This was my second time to the Outer Banks. The first time was in May 2013 when I came with my school friends at Corolla, which is at the top part of the Outer Banks. I had a great time and have wanted to come back here ever since. While most part of the Outer Banks has wonderful sandy beach, there were a number of interesting things to check out near Kill Devils Hill, where we visited this time.
When we finally reached the bridge to cross Alligator River, we scrolled down our windows to let the ocean wind blow in our face. It was cold and dark, but we could tell that we were near our destination – Outer Banks. It was 1 am by the time we checked-in, but we saved up some energy to walk along the beach under the moon light. The full moon, the beach, and the vast emptiness, it was beautiful.
So here are the highlights!
- Beach Time and Sunrise
First thing first, go enjoy some beach time! You are at THE OUTER BANKS!!! The sand is wonderful and the view is beautiful. From reading, picnicking, swimming, playing Frisbee, and tanning, everyone finds something to enjoy at the beach! Want to figure out which beach to go to? Order their free Outer Banks map and explore the different beaches!
Since this is the East coast, you can also see a beautiful sunrise like this one. It’s truly dazzling to see the sun gradually rise from the sea as the sky and water changes color. Isn’t this a wonderful way to start your day? (It’s ok if you decide to nap few hours after this. It is worth it!)
- Wright Brothers National Monument
Did you know that Outer Banks is where the Wright Brothers experimented their flights? Wilbur and Orville Wright achieved their first successful airplane flights in 1903 after four years of experimentation in Kill Devils Hill, NC. In memory of their work, the Wright Brothers National Memorial was built in Kill Devils Hill. They chose to test their planes here because there is a long flat land and the wind is steady throughout the year. The national monument is well done and worth a visit if you are in the area!
The visitor center offers historical insight as well as informative tour guides that walks you through the history of the Wright Brothers. You can also check out the field the actual flight experiments were done and in what conditions the brothers lived in.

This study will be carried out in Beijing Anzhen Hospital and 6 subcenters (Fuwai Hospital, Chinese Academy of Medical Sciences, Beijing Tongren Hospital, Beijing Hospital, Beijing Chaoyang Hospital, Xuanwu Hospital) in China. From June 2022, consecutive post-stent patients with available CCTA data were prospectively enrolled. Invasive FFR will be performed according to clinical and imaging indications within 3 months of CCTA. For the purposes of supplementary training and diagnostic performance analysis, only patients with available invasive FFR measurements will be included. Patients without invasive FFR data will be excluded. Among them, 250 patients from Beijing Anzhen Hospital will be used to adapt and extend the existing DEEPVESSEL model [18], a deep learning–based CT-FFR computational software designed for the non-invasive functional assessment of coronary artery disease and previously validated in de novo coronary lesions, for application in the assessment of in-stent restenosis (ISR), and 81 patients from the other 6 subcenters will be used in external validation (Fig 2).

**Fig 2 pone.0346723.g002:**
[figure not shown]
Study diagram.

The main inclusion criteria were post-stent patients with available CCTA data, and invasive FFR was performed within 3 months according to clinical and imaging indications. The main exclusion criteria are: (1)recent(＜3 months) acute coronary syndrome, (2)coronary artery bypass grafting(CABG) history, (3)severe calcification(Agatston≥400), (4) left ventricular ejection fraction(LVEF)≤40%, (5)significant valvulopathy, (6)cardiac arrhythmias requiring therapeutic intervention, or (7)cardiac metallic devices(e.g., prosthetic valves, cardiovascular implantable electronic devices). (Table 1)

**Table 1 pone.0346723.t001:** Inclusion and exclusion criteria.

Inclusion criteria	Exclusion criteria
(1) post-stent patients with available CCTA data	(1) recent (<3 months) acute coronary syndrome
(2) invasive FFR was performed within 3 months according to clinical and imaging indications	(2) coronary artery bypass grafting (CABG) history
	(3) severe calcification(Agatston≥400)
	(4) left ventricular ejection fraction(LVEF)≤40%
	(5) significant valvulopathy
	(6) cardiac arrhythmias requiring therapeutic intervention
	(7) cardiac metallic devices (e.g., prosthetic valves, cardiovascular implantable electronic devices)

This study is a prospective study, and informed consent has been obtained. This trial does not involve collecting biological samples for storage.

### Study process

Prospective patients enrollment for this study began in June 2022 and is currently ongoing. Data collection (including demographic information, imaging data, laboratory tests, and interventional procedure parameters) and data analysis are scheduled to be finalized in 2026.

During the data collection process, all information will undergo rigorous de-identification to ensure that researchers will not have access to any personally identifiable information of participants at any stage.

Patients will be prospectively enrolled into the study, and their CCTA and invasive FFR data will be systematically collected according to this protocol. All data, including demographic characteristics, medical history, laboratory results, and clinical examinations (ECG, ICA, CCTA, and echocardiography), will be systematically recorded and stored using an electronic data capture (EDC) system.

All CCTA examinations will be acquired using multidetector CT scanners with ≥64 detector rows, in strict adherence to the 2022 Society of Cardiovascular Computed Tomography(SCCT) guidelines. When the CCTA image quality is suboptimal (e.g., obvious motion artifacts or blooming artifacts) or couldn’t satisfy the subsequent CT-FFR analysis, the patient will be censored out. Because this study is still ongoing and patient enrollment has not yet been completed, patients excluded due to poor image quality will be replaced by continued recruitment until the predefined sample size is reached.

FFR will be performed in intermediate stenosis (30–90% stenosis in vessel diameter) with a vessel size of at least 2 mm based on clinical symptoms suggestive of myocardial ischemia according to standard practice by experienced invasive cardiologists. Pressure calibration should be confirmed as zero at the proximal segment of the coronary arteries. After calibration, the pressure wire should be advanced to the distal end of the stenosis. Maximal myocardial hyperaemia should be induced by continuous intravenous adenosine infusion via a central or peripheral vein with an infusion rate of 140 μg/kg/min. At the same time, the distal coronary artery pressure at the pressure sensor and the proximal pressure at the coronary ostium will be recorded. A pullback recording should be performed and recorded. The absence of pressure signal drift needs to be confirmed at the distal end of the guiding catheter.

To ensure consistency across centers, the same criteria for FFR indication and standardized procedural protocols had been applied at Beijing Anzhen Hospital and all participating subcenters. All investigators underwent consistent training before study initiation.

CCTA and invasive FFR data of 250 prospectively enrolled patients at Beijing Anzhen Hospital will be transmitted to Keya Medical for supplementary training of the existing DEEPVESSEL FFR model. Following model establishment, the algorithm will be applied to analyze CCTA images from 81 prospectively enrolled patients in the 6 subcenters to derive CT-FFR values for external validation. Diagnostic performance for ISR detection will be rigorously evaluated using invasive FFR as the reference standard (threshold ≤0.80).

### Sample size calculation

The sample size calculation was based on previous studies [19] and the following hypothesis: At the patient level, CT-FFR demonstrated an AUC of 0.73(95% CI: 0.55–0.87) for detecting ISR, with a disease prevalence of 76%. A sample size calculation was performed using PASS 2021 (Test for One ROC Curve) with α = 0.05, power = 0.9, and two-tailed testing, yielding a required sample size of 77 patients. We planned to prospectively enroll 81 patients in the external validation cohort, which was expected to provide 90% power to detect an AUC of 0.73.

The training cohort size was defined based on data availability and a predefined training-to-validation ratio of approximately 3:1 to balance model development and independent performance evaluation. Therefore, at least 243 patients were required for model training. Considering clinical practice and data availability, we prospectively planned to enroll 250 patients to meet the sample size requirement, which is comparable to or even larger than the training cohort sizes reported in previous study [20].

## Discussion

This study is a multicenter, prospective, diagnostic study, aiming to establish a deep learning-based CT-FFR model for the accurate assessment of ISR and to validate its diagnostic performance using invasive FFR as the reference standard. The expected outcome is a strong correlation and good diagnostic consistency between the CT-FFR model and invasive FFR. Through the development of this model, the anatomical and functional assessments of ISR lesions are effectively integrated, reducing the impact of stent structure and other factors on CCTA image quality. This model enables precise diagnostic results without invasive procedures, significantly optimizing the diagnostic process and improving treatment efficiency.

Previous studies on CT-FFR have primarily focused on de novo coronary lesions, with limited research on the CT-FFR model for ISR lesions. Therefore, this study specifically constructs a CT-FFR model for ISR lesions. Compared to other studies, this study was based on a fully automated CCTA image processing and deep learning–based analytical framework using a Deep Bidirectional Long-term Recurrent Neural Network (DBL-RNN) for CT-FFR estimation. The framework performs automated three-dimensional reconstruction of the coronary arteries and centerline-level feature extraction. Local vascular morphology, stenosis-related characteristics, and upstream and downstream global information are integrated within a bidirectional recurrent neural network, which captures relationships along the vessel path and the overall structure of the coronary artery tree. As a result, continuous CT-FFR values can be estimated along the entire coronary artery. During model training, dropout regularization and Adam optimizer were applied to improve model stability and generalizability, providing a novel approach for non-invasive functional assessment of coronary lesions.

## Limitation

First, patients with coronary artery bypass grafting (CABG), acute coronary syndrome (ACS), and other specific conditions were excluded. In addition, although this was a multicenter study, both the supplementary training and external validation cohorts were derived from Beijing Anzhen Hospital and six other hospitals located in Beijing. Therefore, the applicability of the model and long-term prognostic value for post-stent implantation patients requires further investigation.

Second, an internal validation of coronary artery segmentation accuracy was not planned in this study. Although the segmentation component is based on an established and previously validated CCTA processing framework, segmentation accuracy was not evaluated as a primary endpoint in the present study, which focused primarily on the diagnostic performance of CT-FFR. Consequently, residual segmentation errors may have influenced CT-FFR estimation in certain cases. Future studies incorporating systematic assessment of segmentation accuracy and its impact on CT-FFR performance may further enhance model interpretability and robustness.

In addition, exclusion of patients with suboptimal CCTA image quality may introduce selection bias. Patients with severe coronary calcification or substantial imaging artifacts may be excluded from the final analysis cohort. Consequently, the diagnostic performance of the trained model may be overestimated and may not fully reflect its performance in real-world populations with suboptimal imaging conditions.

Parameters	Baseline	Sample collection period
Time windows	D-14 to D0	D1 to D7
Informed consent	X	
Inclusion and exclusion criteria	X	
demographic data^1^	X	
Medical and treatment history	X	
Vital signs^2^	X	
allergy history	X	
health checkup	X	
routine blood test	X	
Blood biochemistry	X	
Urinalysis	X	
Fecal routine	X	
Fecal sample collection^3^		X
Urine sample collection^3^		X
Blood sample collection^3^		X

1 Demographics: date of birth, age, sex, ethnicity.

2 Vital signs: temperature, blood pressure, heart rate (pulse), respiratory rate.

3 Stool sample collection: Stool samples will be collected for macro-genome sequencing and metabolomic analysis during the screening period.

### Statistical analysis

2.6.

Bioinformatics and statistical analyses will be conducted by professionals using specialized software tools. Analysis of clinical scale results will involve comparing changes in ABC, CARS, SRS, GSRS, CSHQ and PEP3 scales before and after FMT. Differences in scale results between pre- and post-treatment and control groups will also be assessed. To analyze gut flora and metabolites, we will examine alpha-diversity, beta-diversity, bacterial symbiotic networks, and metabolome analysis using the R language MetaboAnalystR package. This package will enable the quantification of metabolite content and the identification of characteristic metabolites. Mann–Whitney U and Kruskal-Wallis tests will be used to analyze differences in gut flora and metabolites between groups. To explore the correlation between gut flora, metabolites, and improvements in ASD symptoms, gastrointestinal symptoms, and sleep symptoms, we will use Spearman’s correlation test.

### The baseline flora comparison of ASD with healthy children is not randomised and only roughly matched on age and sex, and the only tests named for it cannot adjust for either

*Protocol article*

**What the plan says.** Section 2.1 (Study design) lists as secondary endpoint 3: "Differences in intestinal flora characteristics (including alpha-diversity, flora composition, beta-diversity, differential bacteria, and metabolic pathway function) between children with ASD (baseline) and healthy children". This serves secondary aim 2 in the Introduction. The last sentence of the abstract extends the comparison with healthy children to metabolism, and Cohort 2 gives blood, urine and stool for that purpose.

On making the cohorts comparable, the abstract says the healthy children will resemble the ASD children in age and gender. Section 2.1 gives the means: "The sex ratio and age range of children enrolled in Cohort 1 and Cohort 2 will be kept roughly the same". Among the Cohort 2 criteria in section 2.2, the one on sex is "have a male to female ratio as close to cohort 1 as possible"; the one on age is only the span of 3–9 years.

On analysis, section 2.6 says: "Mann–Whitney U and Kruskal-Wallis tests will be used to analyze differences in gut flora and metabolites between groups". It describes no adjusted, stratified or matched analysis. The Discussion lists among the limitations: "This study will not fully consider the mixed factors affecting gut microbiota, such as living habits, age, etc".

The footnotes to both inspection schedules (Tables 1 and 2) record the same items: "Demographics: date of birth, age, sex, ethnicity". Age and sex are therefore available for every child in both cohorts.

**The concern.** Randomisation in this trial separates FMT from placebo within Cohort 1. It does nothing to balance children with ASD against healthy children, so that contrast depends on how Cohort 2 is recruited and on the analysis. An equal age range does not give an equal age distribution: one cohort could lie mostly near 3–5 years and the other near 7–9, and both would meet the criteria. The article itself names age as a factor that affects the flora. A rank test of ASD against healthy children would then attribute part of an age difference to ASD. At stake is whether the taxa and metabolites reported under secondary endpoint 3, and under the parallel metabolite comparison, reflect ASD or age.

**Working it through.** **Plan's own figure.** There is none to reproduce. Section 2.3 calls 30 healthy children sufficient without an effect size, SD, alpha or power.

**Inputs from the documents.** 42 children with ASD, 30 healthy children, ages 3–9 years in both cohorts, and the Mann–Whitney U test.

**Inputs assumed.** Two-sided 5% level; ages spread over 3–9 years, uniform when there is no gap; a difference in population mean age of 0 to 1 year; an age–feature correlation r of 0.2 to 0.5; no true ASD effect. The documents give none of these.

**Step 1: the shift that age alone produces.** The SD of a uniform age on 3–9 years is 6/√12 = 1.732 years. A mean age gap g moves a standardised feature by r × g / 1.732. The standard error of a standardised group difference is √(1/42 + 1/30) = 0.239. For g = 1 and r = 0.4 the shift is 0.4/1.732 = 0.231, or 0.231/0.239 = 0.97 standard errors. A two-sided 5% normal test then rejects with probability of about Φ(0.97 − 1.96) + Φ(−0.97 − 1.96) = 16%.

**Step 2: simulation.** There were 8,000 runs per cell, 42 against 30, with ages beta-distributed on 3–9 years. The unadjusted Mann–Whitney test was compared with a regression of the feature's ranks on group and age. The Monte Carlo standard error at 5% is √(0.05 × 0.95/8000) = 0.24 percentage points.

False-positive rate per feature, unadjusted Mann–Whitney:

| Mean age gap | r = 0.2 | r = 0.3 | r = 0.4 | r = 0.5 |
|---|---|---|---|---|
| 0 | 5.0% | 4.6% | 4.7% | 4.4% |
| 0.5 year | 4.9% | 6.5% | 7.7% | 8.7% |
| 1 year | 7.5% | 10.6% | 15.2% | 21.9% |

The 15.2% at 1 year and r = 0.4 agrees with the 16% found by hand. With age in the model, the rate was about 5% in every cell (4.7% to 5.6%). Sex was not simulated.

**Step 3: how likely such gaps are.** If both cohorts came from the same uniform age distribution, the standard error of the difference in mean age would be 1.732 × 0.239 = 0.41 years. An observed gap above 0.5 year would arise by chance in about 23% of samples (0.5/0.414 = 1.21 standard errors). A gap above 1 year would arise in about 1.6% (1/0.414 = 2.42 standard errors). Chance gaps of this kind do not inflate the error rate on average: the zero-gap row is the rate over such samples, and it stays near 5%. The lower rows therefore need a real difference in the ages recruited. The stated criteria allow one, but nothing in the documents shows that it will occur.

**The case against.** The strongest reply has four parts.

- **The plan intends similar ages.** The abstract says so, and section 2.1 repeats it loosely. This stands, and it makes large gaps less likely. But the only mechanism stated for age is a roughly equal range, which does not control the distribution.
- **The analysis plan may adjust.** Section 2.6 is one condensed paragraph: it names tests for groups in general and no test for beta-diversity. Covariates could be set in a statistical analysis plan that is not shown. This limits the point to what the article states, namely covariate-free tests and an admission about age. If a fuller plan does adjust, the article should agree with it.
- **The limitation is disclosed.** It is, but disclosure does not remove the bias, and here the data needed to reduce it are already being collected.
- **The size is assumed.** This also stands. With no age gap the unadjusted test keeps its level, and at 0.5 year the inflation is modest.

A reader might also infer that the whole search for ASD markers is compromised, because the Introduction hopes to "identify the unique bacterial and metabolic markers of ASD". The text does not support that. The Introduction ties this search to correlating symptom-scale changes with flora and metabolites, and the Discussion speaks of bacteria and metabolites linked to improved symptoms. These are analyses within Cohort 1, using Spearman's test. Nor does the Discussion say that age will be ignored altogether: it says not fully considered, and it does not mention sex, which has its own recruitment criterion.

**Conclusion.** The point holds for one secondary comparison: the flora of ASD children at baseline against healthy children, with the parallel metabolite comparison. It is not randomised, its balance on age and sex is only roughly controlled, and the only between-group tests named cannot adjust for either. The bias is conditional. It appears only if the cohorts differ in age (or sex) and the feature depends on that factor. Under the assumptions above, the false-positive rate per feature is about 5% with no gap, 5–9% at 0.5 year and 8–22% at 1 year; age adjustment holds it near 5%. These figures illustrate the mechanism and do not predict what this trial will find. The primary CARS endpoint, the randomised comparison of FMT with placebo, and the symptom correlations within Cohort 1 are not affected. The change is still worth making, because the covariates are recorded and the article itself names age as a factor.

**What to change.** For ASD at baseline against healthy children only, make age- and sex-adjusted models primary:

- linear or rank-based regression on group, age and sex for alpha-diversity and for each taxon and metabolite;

The walk from the visitor center to the granite monument looks long. However, do not skip this walk. We were tempted but we were glad we didn’t. Because when you reach the top of that monument, you get to see a great view of the surrounding area! On a good day, you can even see the oceanfront.
- Jockey’s Ridge State Park
Have you seen a dessert next to the ocean? Well, this is not a dessert. BUT it surely looks like one if you took a picture like this one.
Welcome to Jockey’s Ridge State Park, the tallest active sand dune system in the Eastern United States! The dunes consist of three peaks and are an example of a Medaño, shifting sand that lacks vegetation. While there are some small plants and grasses hosted in the dunes, no plants or animals make their home due to the harsh conditions.
This place is big! We gave up walking to the beach because it was further away then we thought. You go up one pile of sand thinking that there is the ocean behind it. But when you go up, you are greeted by another pile of sand and another. In addition, we didn’t expect the sand to be this burning hot under the sun. We took off our sandals at one point because sands kept coming in our shoes and was greeted instead with steaming sand. If it wasn’t this hot, we might have continued walking. But as you can see, you can’t really see the end of it.
Turns out, there is a reason why we couldn’t find the end to this sand dunes. The information center explained that “the amount of sand making up the 420 acres is equal to about 6,000,000 dump truck loads.” That is a lot! They also explained that the sand is mostly quartz rock, which came from the mountains millions of years ago. The dunes were never blown away because Northeast and Southwest winds blow the sand back and forth. Pretty fascinating, right? The center also explained how the dunes developed. So go check out and learn more about it in person!
- Nags Head Wood
If you missed green nature, take a walk or hike at Nags Head Woods. Owned and operated by the Nature Conservancy, hiking trails are open dawn to dusk every day for foot traffic only. This is more than just a hike in the woods though. Over 100 species of birds have been documented at Nags Head Woods and over 50 species nest here today. 15 species of amphibians and 28 species of reptiles have been document as well. The freshwater ponds are inhabited by seven species of fishes too.
Unfortunately, we didn’t have time to check this out this time. But it was the next thing we wanted to do if I had another hour or more in the area. If you plan to be there for few days, do check it out!
Dinnertime was approaching, and it was our time to get back on the road. I was sad to leave the beach so soon for we barely spent a full day here. Still, we did get a taste of various things and more than just beach time. I closed my eyes and soaked in all the vitamin D I could get at the beach before we drove off. At least we had great weather during our entire trip so far. Plus, you can’t go wrong with food like this.
Norfolk Virginia was our next stop. If Google’s 90-minute drive prediction was correct, we should get there in time for dinner. Stay tuned!
Copyright © 2015. Monica H. Kang, All Rights Reserved.